Few dog movies have captured the hearts of animal lovers like the early ’90s classic, “Beethoven.” The film tells the story of the bonds that form between the Newton family and their newly adopted puppy. As Beethoven grows, he helps the Newton children overcome obstacles as they, too, come of age.
The film ushered in an era of dog movies that took the ’90s by storm, and had fans wondering just what kind of dog Beethoven was.
What Kind of Dog Is Beethoven?
Beethoven was a Saint Bernard, a type of mountain dog. The Saint Bernard is a large working dog breed that hails from the Western Alps. The breed was originally developed for rescue work in the mountains along the border of Italy and Switzerland.
Saint Bernards are known for their large frames and sweet temperaments. They are truly “gentle giants” who look to please their families and those closest to them.
Beethoven bears all the calling cards of the Saint Bernard dog breed, both in appearance and in personality—well, for the most part. His large size and coat is emblematic of the breed, as is his drive to bond with his family. Some of his higher-energy antics, like the iconic scene where he ruins the barbecue, are a little out of character for the typically laid-back breed.
Beethoven Dog Movie: Behind the Scenes
As an iconic film, “Beethoven” of course has some interesting stories. Here are some fun facts about the film and dog.
Beethoven wasn’t always going to be a Saint Bernard. Beethoven was originally written as a Golden Retriever, since Saint Bernards aren’t known for their agility. However, one of the film’s trainers, Karl Lewis Miller, was eager to use a Saint Bernard and put the breed in a positive light after an unflattering portrayal in “Cujo.”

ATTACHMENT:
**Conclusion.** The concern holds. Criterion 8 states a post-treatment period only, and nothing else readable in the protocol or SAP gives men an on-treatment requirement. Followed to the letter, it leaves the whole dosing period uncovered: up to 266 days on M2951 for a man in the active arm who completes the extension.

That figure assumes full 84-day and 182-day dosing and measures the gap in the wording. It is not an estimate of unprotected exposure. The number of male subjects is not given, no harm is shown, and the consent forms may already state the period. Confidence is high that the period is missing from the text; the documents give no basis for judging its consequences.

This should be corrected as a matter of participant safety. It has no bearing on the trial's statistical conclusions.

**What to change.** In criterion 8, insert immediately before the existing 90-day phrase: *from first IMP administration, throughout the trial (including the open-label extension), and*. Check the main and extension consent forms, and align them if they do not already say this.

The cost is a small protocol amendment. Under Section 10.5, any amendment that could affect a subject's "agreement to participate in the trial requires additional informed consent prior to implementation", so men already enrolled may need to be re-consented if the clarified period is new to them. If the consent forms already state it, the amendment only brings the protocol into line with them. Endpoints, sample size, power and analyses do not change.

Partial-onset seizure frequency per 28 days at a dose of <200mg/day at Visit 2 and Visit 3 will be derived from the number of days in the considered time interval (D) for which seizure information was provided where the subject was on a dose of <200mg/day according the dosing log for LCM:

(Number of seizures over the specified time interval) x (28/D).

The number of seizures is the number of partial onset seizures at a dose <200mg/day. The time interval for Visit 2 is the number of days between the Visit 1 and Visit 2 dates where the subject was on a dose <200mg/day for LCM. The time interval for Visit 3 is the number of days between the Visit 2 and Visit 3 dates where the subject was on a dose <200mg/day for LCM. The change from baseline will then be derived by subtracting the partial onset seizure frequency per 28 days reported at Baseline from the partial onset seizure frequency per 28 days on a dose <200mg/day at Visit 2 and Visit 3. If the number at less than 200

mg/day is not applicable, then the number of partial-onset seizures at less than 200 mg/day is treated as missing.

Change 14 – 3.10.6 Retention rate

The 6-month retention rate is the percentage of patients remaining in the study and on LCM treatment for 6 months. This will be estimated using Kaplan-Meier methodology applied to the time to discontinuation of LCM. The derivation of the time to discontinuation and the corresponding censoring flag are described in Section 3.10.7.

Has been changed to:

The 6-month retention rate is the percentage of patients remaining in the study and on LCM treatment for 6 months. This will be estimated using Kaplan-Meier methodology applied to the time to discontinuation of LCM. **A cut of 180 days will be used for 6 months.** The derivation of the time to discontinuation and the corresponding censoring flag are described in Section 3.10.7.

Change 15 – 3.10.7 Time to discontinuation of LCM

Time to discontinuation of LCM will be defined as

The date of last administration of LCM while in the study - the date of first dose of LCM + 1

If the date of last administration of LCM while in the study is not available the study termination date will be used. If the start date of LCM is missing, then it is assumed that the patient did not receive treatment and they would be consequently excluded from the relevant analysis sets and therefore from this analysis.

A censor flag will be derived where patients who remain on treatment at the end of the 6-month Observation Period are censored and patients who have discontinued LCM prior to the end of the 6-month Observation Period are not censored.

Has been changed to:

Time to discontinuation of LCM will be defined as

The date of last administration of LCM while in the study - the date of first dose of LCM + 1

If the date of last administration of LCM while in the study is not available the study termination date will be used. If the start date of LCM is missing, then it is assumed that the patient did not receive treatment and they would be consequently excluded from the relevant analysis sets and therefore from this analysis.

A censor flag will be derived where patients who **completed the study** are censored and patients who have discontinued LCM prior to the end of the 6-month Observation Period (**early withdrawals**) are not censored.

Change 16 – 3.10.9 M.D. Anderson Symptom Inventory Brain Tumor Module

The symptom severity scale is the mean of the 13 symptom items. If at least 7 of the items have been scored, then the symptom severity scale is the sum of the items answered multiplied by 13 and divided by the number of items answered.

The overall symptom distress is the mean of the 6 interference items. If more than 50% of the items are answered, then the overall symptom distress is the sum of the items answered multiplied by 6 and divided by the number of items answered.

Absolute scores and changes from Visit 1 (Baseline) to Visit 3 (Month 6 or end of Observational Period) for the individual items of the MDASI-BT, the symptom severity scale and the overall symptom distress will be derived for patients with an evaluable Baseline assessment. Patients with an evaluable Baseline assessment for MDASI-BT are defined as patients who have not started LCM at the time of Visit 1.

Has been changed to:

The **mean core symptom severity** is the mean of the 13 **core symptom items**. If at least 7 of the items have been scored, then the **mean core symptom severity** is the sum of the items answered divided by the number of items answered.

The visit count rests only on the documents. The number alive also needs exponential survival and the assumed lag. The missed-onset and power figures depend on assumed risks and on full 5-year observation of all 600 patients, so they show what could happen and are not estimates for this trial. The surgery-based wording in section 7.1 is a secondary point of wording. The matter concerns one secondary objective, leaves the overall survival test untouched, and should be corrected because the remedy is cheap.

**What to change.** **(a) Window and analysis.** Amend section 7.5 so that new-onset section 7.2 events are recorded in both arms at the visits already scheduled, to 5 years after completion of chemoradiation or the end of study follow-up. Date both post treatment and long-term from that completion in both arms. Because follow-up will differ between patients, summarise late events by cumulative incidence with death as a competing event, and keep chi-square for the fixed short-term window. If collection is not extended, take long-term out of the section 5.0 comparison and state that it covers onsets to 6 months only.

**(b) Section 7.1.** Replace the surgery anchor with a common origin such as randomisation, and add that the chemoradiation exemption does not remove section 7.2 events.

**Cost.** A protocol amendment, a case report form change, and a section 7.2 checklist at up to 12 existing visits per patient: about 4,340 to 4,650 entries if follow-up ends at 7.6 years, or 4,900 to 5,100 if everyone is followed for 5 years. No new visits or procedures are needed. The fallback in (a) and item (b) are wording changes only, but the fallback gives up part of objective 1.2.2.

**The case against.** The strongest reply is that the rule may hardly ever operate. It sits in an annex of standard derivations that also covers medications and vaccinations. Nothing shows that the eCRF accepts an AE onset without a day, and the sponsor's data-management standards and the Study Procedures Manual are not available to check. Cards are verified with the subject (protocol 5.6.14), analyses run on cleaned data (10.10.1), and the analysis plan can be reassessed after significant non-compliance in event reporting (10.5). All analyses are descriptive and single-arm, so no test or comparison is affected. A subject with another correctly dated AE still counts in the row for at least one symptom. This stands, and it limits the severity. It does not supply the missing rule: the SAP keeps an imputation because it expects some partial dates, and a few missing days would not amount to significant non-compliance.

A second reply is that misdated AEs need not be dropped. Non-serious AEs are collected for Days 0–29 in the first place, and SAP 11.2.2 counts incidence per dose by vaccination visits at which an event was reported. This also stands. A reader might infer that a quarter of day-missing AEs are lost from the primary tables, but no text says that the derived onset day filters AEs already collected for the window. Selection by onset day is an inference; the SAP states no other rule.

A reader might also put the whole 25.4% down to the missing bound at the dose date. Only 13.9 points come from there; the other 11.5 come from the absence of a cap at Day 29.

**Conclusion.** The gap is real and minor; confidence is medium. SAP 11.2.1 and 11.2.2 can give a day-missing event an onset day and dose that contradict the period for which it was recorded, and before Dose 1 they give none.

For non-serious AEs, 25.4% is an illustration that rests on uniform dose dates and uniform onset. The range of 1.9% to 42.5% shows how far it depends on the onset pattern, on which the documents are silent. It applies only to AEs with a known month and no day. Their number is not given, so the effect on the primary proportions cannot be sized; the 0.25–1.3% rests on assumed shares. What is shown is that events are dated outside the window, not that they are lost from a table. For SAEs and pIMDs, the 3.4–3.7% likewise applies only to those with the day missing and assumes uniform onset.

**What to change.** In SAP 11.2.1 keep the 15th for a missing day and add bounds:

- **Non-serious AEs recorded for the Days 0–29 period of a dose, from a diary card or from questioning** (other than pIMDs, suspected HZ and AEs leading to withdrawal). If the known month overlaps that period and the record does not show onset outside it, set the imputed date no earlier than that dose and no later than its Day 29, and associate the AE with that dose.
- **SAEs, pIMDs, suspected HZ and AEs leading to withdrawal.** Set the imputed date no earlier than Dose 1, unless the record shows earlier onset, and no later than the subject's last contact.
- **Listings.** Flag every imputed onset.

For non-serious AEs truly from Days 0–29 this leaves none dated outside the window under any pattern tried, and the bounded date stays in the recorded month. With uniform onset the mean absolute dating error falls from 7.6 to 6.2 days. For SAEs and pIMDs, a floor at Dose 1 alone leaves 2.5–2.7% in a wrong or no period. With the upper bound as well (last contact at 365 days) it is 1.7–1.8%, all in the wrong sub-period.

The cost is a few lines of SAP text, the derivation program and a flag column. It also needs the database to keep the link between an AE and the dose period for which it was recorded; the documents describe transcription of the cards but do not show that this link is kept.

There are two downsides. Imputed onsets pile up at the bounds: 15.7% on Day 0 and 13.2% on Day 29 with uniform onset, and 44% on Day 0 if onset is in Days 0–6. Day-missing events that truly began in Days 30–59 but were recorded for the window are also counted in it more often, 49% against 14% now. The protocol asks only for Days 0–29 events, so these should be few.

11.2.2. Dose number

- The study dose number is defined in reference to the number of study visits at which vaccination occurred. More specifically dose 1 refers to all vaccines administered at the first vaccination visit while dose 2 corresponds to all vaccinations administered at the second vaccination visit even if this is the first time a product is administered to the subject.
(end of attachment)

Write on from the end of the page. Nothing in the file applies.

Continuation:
Several dogs helped bring Beethoven to life. The character’s first portrayal was by a large Saint Bernard named Chris, but he had 12 doubles during filming!
The film caused the breed’s popularity to spike. After the release of Beethoven, the Saint Bernard enjoyed unprecedented popularity.
The movie was a box office hit. The film grossed more than $147 million over the course of its release.
The script was written by a film legend under a pseudonym. Edmond Dantès, the title character of “The Count of Monte Cristo,” was credited as writing Beethoven. This was actually a pseudonym used by John Hughes, of ’80s film fame.
The original “Beethoven” movie gave rise to an entire series of films and spinoffs that continued to capture the imaginations of viewers. Some of the more commonly asked questions about the original and its sequels include:
When did “Beethoven” come out?
Beethoven was released during the spring of 1992. Critically, reviews were mixed to negative. Audiences, however, were more enthusiastic, and the film went on to gross over $147 million at the box office.
How many “Beethoven” movies are there?
The success of the original “Beethoven” inspired a franchise that included four sequels and three standalone movies. Films using the Beethoven name include:
- Beethoven (1992)
- Beethoven’s 2nd (1993)
- Beethoven’s 3rd (2000)
- Beethoven’s 4th (2001)
- Beethoven’s 5th (2003)
- Beethoven’s Big Break (2008)
- Beethoven’s Christmas Adventure (2011)
- Beethoven’s Treasure Tail (2014)
Is the “Beethoven” dog still alive?
Chris, the Saint Bernard who played the original Beethoven, is no longer alive. He played Beethoven for the first two films of the franchise, but sadly passed away at age 12.
Who wrote “Beethoven?”
“Beethoven” was written by ’80s film iconoclast John Hughes, under the pseudonym Edmond Dantès. “Beethoven” is one of only a few films by the late writer that takes place outside of Illinois.